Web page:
By Phillip Caston and Tamara El-Khoury
ANNAPOLIS – Police may not be looking for an expert marksman in a killing frenzy that took the lives of at least five Maryland residents Wednesday and Thursday.
Firearm experts say any individual with basic rifle skills could execute the unsuspecting victims, all of whom were outdoors in broad daylight, with the same accuracy.
The fact that the shooter fatally wounded each of the victims with one shot, either in the head or torso, does not necessarily make them an expert shot, said Roy Tarbutton, legislative vice president of the Maryland State Rifle and Pistol Association.
The killer knew where to shoot to kill most quickly, he said.
“A hunter is efficient,” Tarbutton said. “He doesn’t want to see the animal suffer, he wants to kill it instantly.”
The shooting spree began at 5:20 p.m. Wednesday at a Michaels craft store in Aspen Hill, but no one was injured there.
The killer took his first victim, James Martin, 55, at 6:04 p.m. in the parking lot of Shoppers Food Warehouse in Wheaton.
At 7:41 a.m. Thursday, James “Sonny” Buchanan, 39, was shot dead while riding a lawnmower in White Flint. At 8:12 a.m. cabdriver Prenkumar Walekar, 54, was shot while pumping gas at Mobil at Connecticut Avenue and Aspen Hill Road. Then at 8:37 a.m., Sarah Ramos, 34, was killed while sitting on a bench in front of a post office in Silver Spring.
The last Maryland victim died at 9:58 a.m. when Lori Lewis-Rivera, 25, was shot at a Shell gas station as she was vacuuming her car.
Police are hunting for what they believe is a team of two men, a driver and a shooter, who may have been driving a white foreign-made box van. Two other shootings in Washington, D.C., and Virginia are being investigated as possibly tied to the Montgomery County killings.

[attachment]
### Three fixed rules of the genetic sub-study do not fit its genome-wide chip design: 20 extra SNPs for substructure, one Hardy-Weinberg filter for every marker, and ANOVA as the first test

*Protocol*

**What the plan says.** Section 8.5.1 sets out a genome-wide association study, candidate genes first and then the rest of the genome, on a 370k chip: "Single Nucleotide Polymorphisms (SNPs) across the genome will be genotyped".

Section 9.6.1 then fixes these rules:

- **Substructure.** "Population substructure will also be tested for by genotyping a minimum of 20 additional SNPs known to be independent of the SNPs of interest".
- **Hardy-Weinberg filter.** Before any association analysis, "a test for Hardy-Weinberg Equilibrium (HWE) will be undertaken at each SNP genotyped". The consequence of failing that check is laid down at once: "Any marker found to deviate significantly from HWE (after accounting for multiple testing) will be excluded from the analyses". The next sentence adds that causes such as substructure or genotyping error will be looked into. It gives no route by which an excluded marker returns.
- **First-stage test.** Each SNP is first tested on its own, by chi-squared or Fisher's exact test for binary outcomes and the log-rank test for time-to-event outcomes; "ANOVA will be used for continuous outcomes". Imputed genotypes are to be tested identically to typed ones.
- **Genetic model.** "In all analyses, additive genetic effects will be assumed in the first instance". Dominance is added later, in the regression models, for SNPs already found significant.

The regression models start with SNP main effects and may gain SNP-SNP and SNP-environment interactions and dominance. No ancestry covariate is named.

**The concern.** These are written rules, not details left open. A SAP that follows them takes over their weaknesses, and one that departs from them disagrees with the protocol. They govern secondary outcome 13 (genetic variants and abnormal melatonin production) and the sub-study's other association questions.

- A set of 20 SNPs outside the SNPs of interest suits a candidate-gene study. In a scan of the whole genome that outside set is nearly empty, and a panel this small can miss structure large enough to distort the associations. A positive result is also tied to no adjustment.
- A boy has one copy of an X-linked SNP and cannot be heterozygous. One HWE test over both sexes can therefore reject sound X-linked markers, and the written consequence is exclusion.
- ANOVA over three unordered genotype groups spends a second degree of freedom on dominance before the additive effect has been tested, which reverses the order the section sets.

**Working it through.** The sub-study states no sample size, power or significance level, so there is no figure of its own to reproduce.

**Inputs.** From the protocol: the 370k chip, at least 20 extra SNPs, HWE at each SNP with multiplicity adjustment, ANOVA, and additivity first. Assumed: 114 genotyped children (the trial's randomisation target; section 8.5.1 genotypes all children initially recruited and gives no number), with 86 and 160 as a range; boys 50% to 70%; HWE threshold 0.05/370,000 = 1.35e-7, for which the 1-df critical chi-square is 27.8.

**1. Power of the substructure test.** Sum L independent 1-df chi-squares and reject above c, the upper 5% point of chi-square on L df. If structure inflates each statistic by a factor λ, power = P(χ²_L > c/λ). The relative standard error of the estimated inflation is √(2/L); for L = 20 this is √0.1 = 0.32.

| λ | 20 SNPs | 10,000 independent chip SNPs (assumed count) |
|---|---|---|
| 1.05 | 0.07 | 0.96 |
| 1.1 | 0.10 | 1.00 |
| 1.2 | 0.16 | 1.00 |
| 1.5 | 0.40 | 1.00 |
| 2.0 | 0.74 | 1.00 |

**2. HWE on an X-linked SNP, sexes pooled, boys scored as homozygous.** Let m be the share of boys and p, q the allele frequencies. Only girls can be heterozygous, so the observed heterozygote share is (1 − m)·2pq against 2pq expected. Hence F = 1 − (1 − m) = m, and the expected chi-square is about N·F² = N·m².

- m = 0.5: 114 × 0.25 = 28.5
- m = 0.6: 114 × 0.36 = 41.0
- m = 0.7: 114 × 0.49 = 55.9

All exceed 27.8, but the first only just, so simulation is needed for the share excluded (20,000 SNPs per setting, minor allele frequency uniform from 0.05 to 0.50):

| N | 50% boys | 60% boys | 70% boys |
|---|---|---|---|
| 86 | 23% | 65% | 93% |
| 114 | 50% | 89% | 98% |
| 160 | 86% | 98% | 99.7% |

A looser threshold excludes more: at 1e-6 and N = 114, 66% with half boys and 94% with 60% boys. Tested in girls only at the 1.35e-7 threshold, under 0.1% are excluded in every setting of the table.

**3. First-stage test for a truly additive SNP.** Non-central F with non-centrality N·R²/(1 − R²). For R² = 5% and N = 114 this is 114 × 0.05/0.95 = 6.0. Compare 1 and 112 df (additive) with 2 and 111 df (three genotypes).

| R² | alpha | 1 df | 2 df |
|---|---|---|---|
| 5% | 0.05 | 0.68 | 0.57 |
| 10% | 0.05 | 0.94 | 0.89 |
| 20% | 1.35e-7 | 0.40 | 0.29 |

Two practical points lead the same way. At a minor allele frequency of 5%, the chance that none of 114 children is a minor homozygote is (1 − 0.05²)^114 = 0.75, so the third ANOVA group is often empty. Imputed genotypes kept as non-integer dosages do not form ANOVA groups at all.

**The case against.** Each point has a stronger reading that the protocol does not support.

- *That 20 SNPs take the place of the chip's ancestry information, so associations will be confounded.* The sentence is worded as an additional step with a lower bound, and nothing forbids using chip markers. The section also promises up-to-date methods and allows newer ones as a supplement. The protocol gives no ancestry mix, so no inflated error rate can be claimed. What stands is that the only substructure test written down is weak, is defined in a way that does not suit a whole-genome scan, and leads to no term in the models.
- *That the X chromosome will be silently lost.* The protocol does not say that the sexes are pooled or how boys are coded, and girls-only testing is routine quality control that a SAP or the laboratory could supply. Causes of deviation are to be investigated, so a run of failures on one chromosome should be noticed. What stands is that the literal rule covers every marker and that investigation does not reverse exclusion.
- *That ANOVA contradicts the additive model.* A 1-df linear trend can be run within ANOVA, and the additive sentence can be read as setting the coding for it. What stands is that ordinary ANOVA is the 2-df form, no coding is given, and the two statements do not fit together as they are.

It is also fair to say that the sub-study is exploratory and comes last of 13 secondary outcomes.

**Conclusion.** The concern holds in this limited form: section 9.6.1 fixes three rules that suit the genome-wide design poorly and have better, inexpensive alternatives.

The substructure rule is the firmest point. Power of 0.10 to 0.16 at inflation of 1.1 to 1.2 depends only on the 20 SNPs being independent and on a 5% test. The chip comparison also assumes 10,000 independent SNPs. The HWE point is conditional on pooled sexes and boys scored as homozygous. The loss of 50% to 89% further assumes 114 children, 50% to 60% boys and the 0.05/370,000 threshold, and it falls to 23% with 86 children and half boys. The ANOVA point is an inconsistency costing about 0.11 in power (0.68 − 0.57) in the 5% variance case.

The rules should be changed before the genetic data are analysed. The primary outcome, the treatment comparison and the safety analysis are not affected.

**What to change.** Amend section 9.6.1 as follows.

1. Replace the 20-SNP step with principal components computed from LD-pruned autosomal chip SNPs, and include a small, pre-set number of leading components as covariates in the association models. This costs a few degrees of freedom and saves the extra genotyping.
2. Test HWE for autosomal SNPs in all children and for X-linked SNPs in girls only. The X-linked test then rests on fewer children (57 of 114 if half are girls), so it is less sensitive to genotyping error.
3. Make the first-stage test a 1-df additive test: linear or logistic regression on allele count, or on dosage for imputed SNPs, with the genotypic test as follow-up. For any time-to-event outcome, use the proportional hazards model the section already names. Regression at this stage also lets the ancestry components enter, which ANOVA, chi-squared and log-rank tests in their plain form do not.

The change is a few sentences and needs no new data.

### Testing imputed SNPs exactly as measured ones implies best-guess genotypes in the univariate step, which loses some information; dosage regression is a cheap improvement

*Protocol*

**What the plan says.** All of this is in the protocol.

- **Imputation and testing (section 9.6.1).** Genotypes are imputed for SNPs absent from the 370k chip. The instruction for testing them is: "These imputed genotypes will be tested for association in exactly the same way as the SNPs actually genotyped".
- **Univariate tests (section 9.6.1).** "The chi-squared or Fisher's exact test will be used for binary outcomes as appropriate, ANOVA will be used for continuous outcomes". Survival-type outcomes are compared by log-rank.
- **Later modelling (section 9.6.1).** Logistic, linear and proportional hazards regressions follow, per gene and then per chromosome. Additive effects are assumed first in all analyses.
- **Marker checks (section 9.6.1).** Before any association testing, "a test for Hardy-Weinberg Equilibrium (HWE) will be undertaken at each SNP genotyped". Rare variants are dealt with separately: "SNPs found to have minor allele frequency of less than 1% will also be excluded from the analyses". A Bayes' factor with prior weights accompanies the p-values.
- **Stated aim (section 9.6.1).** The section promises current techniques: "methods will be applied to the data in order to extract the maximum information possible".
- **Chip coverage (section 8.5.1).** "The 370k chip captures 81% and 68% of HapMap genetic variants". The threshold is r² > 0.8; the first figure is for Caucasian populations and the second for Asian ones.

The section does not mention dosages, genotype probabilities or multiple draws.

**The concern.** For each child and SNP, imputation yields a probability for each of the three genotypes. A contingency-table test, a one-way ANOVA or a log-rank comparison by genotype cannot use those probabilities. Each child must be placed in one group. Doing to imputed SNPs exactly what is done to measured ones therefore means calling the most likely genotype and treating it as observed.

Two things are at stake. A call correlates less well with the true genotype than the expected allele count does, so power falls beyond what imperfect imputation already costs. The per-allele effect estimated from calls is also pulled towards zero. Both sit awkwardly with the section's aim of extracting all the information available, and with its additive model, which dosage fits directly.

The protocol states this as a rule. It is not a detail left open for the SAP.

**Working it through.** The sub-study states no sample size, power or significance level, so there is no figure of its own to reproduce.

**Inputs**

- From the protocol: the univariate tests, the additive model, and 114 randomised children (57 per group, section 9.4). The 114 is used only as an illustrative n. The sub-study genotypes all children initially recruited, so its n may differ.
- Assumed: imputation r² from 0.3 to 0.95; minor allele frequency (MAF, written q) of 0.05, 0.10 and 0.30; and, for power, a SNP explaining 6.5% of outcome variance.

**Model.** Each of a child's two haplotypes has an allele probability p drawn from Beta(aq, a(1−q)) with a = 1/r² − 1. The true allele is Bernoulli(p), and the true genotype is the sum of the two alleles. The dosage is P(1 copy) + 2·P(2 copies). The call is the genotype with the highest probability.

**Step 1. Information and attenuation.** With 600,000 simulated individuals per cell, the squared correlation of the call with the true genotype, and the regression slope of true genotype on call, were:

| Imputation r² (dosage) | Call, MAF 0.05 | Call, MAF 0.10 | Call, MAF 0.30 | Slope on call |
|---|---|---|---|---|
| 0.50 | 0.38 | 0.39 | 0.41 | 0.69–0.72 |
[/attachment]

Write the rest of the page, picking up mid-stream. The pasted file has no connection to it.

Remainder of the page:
All of the Maryland victims were most likely hit with .223-caliber bullets fired from a high-powered rifle at a distance, said Montgomery County Police Chief Charles Moose.
“We do have someone that so far has been very accurate in what they are attempting to do, and so we probably have a skilled shooter,” Moose said.
However, the gunman would not have to be extremely skilled or have access to an advanced weapon, nor would he or she have to be former law enforcement or military, Tarbutton said.
Any hunter, the experts said, could probably approach the same accuracy. However, the kind of ammunition believed used in the killings is not permitted in hunting, said Michael Britt, a forensics expert in New York who often testifies in court cases involving firearms.
“A .223 round is used for wounding, not for killing,” Britt said.
There is no way to determine what type of round was used without having the shell casing from the bullet, the actual bullet, or knowing what kind of gun the shooter used, Britt said.
Police have only retrieved bullet fragments from the victims.
“If I were testifying in court on this, with the information available to me, I would say it’s insufficient for an opinion,” Britt said.
The possibility that the shooter used a pistol also cannot be ruled out, Britt said, given the scant evidence.
The killers also could be using ammunition similar to a .223-caliber round, said Tarbutton.
“Any modern rifle could fire that type of round or one similar to it,” Tarbutton, 58, said.
Although the .223-caliber round is the most commonly used, Tarbutton mentioned that other frequently used rounds are the .222-caliber, the .22-250- caliber, often used for groundhog hunting, and the .220-caliber Swift round, which Tarbutton said had the highest velocity.
Other factors could have improved the accuracy of even an amateur shot, Tarbutton said.
If the shooter fired from a vehicle, he or she could rest the gun for an easier shot than could be obtained while standing.
A scope would also considerably improve the accuracy of the shot, Tarbutton said, and they are regularly used by most hunters.
Judging by the high accuracy of the shots, Britt said, the shooter likely did not fire from farther than 200, or even 100, yards away.
Tarbutton disagreed, saying a gunman would not have to be extremely skilled to hit a target from 100 yards.
“Your average off-the-shelf bolt action rifle will shoot a group (of bullets),” Tarbutton said, “from one to two inches apart at a distance of a 100 yards.”